At 15 years old, Brent Crews on Sunday could potentially earn one of the richest paychecks in recent ARCA Menards Series history.
Should Crews win the Southern Illinois 100 at the DuQuoin State Fairgrounds, the driver from Oklahoma City would claim the $20,000 bonus associated with the Performance Seed Dirt Double. The bonus is awarded to any driver who sweeps both dirt races on the ARCA Menards Series schedule. Crews, of course, won the Dutch Boy 100 at the Illinois State Fairgrounds on Aug. 20.
Combining the bonus with the normal $14,500 race-winning paycheck for DuQuoin means there is a total of $34,500 on the line for Crews. Although he’s not sure what to do with such a potential payout, Crews does not have any doubts in his ability to earn his second consecutive ARCA Menards Series dirt victory.
“I just care about race wins right now,” Crews said. “I want to work my way up the ladder and worry about money in the future. I’m really too young for that, honestly, but $34,500 would certainly not hurt for sure.”
Crews finds himself in this position after a dominant performance at the Illinois State Fairgrounds that saw him lead 64 of 100 laps to win in just his second ARCA Menards Series start.
Despite Crews’ extensive dirt racing background, the stellar run came as a surprise. He knew his Venturini Motorsports teammate Jesse Love would be difficult to defeat since Love was the most recent winner at the Springfield Mile, yet Crews ended up prevailing over the series points leader by 20.717 seconds.
Crews credited his Venturini crew for not only building him a fast car, but also helping him get acclimated to running a heavier chassis on dirt. The midgets and micro sprints Crews typically runs are much lighter, and it took a few laps before Crews found a comfort zone in the ARCA car.
Springfield’s one-mile length also provided Crews plenty of challenges. It was the largest dirt track on which Crews had competed in his brief career, which meant he had to approach that event much differently from an on-track standpoint as opposed to a sprint race on a bullring.
“Trying to work the throttle [at Springfield] is much different than working a midget throttle,” Crews said. “It’s definitely a lot different having to run on a mile compared to little, tiny Millbridge [Speedway]. I’m trying to adapt as well as I can, and hopefully we can move this momentum onto DuQuoin.”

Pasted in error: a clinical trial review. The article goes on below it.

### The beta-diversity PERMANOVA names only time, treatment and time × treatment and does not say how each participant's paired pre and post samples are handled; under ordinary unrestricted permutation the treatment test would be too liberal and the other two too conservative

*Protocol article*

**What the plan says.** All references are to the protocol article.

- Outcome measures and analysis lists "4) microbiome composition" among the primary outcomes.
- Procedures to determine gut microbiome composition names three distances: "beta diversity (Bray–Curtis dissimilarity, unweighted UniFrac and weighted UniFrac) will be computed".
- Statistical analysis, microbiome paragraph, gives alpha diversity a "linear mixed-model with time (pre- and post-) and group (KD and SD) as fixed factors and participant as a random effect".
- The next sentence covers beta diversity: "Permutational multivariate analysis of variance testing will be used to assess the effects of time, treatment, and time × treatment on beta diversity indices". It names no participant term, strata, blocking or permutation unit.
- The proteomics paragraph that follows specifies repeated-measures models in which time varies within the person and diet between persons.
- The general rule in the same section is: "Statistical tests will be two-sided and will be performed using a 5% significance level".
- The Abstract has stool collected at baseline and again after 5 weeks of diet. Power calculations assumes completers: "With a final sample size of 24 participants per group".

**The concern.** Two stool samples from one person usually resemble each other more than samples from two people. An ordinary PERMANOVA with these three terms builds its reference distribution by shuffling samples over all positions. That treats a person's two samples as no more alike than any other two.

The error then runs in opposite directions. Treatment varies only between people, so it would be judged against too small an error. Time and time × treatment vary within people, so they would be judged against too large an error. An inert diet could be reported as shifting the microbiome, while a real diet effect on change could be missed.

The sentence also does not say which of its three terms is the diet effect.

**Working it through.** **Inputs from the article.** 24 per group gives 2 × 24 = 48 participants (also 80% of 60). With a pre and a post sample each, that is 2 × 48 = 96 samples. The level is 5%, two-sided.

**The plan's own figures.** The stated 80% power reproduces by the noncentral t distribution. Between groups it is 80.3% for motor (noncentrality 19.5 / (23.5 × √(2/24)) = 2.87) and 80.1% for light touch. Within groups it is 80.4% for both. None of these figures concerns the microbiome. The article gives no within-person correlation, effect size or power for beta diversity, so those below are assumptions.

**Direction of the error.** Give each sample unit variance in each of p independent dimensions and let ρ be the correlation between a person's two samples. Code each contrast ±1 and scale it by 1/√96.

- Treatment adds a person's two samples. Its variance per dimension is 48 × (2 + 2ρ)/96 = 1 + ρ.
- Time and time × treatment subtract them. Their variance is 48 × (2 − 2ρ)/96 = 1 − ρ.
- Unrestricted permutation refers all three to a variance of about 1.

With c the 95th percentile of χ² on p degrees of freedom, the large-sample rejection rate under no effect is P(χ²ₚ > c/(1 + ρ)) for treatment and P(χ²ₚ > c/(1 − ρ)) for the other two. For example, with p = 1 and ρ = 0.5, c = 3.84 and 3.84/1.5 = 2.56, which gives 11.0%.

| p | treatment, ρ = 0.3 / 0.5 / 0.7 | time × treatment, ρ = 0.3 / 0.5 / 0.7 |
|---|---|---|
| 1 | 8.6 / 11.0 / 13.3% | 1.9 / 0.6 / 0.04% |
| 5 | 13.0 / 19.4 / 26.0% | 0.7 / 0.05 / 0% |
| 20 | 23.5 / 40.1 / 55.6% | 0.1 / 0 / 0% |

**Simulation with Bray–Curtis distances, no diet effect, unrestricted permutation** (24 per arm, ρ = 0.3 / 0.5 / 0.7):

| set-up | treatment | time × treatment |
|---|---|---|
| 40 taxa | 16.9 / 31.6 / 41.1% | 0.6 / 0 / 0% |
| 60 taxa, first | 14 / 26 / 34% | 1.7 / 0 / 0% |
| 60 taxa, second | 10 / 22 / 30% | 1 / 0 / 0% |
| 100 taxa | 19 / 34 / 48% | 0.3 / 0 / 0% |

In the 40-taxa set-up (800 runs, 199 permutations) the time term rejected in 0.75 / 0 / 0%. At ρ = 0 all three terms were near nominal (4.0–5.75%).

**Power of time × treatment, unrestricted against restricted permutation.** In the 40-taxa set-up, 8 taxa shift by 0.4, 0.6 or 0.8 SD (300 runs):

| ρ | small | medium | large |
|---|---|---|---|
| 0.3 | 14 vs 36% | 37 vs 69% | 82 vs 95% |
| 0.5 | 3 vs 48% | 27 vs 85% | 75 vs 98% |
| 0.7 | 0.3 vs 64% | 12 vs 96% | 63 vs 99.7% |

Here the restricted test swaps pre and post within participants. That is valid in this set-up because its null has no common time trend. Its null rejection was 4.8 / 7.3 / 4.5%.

Like Springfield, DuQuoin’s dirt track is exactly one mile in length. Despite this, Crews anticipates several differences between the two dirt events.
Sunday’s Southern Illinois 100 will be held in cool, nighttime conditions as opposed to the scorching afternoon setting at the Springfield Mile. Crews believes raw speed will be preferred over handling at DuQuoin due to the wet and sticky dirt surface.
“In the daytime, a dirt track is going to be a lot slicker and dustier,” Crews said. “It takes up all the moisture out of the racetrack. But in the nighttime at DuQuoin, I think the track will keep moisture better and get a little bit rough. They’ll probably water it better than Springfield because of that.
“I’m expecting a more tacky experience.”
No matter what kind of track conditions he encounters Sunday night, Crews feels comfortable about obtaining a second ARCA Menards Series victory in just three starts.
Even if he does not win, there are other bonuses within the Performance Seed Dirt Double for which Crews remains eligible. The best average finish between Springfield and DuQuoin would net Crews $7,500, with second- and third-best averages awarding $5,000 and $2,500, respectively.
Crews is not content with just settling for a strong run and is determined to pick up where he left off at Springfield. Accomplishing that goal will require Crews to stay focused and utilize all the information obtained from his track time thus far in the ARCA Menards Series.
“We’re going to try and adapt with the little practice given,” Crews said. “I know we’ll have a fast car once again, but I just have to do my part with [preparation] and studying so I can drive a smart race.”